Reaction times can be measured by a variety of techniques in the lab. The simplest test is to present a stimulus to a test subject and instruct the subject to press a button as fast as possible after the stimulus is perceived. Responses can be measured by using a response box. Often-used stimuli are either visual (e.g., a colored dot that pops up at random times on a computer screen), auditory (e.g., an acoustic beep), or tactile (e.g., a vibratory buzz or tap on the finger). These tests measure the reaction time from stimulus presentation up to the moment the subject presses the button. Hence, obtained response latencies include peripheral sensory processes, central sensorimotor processing in the brain, and motor output.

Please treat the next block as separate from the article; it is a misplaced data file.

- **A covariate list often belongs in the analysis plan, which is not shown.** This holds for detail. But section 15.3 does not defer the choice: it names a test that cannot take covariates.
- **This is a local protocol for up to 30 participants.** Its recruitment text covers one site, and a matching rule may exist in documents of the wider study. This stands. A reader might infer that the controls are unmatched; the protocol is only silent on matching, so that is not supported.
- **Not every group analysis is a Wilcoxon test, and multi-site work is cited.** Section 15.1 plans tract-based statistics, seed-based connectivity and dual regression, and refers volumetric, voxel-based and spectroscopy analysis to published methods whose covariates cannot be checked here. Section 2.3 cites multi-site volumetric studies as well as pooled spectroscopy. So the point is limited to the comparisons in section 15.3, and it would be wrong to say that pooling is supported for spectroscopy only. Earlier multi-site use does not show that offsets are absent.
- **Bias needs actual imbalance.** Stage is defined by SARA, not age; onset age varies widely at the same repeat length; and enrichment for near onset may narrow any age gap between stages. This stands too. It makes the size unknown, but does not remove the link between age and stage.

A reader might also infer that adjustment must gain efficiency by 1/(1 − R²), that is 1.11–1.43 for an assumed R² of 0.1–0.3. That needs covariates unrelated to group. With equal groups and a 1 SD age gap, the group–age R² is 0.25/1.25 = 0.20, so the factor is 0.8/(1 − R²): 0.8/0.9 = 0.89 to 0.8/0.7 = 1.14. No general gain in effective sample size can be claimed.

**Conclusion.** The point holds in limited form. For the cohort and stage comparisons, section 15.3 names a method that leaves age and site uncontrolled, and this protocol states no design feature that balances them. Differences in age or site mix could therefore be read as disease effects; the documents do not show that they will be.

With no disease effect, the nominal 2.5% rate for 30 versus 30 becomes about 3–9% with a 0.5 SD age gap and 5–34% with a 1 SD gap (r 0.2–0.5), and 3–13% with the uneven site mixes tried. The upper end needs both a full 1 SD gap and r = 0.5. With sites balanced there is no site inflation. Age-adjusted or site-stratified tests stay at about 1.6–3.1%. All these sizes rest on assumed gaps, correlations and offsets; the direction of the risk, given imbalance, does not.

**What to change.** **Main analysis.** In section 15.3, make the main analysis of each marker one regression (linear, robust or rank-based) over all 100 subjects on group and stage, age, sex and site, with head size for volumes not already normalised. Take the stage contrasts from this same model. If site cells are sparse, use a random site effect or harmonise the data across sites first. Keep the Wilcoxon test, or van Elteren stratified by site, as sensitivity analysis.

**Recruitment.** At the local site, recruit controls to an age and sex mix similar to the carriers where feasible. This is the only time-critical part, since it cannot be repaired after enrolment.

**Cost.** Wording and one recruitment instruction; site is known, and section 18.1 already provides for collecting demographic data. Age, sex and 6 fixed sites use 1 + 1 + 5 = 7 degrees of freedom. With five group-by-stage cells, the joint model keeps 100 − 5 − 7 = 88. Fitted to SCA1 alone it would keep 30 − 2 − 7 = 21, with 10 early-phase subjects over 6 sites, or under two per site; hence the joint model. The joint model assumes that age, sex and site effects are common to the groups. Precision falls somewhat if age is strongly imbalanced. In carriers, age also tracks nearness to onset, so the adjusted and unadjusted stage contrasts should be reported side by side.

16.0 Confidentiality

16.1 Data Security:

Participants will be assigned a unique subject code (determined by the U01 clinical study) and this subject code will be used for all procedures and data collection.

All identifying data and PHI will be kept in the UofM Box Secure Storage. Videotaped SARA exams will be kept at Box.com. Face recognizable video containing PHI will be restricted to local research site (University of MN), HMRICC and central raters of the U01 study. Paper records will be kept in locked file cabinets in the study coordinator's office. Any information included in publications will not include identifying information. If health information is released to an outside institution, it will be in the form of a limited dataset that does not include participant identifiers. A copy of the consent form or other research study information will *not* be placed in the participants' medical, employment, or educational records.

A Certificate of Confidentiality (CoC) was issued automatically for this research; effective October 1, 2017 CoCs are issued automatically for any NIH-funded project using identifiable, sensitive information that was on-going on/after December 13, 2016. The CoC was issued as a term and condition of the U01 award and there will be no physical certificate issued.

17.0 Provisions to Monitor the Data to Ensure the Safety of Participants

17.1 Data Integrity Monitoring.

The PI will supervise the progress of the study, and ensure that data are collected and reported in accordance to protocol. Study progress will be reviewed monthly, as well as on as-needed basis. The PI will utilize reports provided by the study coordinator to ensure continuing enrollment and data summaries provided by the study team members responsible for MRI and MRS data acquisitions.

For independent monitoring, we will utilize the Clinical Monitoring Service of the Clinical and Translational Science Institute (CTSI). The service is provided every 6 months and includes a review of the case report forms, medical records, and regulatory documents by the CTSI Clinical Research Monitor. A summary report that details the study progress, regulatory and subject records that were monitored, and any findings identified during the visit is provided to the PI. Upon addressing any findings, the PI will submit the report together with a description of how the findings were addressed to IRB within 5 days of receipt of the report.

Age increases reaction time, mainly due to a slowed motor output (Woods et al., 2015). The stimulus modality also affects response latency. Visual stimuli result in long reaction times, tactile stimuli in shorter latencies, and auditory stimuli induce the shortest reaction time (Ng & Chan, 2012). These differences reflect the slow sensory processing in the visual system and the fast response of the auditory system. Neuro-supressants, such as alcohol, tranquilizers, antiepileptics- and anesthetics all increase reaction times (e.g., Mitchell et al.,, 1993).
- Mitchell et al., Pediatrics (1993);91(1):101-5
- Ng & Chan, Proc IMECS II (2012)
- Woods et al., Frontiers Human Neurosci (2015); 9:131-12p